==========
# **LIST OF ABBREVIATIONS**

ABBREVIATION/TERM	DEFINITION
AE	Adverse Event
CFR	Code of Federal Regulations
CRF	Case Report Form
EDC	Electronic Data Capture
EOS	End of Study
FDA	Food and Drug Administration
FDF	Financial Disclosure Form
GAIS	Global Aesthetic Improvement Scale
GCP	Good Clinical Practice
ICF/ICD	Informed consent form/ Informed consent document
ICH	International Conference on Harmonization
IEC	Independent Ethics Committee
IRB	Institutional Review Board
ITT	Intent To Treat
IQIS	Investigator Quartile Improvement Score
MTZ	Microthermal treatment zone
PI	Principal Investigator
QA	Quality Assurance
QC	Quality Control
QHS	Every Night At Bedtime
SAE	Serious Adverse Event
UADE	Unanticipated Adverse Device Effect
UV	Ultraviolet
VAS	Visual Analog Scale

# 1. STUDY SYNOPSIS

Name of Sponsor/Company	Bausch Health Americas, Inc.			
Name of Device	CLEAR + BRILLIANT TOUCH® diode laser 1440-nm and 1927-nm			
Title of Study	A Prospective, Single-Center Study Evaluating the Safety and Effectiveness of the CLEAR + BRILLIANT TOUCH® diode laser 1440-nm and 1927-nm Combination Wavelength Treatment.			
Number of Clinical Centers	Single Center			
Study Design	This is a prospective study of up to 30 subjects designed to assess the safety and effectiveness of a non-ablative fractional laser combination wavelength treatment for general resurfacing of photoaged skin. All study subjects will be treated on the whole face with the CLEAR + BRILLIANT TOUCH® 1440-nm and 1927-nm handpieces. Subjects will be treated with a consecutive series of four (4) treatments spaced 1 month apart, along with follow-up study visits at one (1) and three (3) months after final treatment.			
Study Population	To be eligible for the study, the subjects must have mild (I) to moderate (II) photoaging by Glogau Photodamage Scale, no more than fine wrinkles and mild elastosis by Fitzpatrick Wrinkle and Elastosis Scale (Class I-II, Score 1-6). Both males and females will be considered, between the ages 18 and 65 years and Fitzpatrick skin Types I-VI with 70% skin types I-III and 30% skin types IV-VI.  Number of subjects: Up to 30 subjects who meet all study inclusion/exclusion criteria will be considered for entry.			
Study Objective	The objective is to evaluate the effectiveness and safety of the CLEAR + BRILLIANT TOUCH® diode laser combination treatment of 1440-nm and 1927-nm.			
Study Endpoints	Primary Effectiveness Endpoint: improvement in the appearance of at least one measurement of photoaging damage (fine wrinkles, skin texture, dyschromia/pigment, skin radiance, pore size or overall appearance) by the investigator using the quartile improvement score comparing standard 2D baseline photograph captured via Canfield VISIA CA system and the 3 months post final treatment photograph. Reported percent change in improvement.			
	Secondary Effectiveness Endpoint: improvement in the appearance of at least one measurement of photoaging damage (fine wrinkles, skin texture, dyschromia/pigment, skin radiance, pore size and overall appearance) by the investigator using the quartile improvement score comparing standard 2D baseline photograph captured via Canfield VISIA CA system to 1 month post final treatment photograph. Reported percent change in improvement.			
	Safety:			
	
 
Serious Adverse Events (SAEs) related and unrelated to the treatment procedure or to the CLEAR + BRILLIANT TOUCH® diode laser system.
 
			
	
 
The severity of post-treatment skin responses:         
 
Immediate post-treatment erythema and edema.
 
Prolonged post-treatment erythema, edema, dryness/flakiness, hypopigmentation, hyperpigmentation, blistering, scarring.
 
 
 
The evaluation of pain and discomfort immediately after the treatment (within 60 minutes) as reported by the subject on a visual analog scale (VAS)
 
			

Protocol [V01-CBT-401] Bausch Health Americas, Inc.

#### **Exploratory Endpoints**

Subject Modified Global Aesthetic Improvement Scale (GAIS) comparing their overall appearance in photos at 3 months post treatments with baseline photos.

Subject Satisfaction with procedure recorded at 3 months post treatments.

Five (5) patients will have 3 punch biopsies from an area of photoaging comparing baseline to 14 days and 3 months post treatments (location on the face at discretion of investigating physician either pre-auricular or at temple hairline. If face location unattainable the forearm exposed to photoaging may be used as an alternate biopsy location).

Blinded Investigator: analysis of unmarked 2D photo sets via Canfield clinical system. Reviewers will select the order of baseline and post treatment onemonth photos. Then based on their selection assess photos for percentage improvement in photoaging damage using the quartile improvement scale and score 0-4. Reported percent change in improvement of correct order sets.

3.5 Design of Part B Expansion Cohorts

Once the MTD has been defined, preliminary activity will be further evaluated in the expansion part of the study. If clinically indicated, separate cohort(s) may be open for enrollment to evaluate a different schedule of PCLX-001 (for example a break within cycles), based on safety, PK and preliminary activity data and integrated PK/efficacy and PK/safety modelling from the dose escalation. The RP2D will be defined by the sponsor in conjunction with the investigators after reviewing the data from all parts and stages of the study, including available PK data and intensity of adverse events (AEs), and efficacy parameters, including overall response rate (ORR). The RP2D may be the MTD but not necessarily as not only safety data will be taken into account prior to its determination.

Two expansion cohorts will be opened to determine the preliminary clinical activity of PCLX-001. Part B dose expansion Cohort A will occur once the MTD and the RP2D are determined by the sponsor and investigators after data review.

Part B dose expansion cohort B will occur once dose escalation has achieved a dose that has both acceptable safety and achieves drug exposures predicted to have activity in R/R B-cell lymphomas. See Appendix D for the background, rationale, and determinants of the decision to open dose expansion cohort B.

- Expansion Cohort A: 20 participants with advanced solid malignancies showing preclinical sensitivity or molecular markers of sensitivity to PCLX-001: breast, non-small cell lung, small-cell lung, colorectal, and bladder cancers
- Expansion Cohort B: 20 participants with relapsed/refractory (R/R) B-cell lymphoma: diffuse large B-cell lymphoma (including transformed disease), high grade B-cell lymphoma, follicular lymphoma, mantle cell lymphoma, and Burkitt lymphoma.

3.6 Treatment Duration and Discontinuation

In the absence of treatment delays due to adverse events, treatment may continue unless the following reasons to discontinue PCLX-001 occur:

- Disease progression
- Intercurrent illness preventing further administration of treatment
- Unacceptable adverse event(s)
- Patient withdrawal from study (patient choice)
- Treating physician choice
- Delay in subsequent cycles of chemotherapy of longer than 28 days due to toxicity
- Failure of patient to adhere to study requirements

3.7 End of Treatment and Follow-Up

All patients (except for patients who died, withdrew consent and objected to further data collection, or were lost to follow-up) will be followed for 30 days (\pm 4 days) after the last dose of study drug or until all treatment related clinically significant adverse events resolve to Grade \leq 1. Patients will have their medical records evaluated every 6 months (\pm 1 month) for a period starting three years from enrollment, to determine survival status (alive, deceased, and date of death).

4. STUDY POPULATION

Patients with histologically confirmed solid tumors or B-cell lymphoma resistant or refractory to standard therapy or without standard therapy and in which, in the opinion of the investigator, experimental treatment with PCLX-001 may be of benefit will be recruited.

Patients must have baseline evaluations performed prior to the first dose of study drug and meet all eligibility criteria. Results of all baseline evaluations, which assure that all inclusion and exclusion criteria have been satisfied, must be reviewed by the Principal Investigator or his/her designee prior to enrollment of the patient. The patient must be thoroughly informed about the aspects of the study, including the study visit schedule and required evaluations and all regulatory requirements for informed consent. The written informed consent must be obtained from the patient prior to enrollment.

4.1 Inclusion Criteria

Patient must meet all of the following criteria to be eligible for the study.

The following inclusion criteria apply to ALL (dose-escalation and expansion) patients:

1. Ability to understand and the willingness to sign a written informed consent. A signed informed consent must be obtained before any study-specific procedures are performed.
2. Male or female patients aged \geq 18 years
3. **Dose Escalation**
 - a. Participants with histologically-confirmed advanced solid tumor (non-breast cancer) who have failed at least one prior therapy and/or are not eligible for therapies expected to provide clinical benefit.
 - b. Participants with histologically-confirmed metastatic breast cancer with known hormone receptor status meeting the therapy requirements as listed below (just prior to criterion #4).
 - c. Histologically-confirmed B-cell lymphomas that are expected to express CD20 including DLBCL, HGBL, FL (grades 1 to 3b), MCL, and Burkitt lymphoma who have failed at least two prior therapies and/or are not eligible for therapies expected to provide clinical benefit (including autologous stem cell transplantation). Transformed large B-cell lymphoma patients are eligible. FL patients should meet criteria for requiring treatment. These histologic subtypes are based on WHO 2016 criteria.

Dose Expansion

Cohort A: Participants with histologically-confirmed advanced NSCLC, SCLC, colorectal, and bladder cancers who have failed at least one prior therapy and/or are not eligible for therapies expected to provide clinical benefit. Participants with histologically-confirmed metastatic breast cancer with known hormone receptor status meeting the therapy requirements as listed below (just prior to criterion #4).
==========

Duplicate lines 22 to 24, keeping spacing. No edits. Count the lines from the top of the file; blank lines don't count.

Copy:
QHS	Every Night At Bedtime
SAE	Serious Adverse Event
UADE	Unanticipated Adverse Device Effect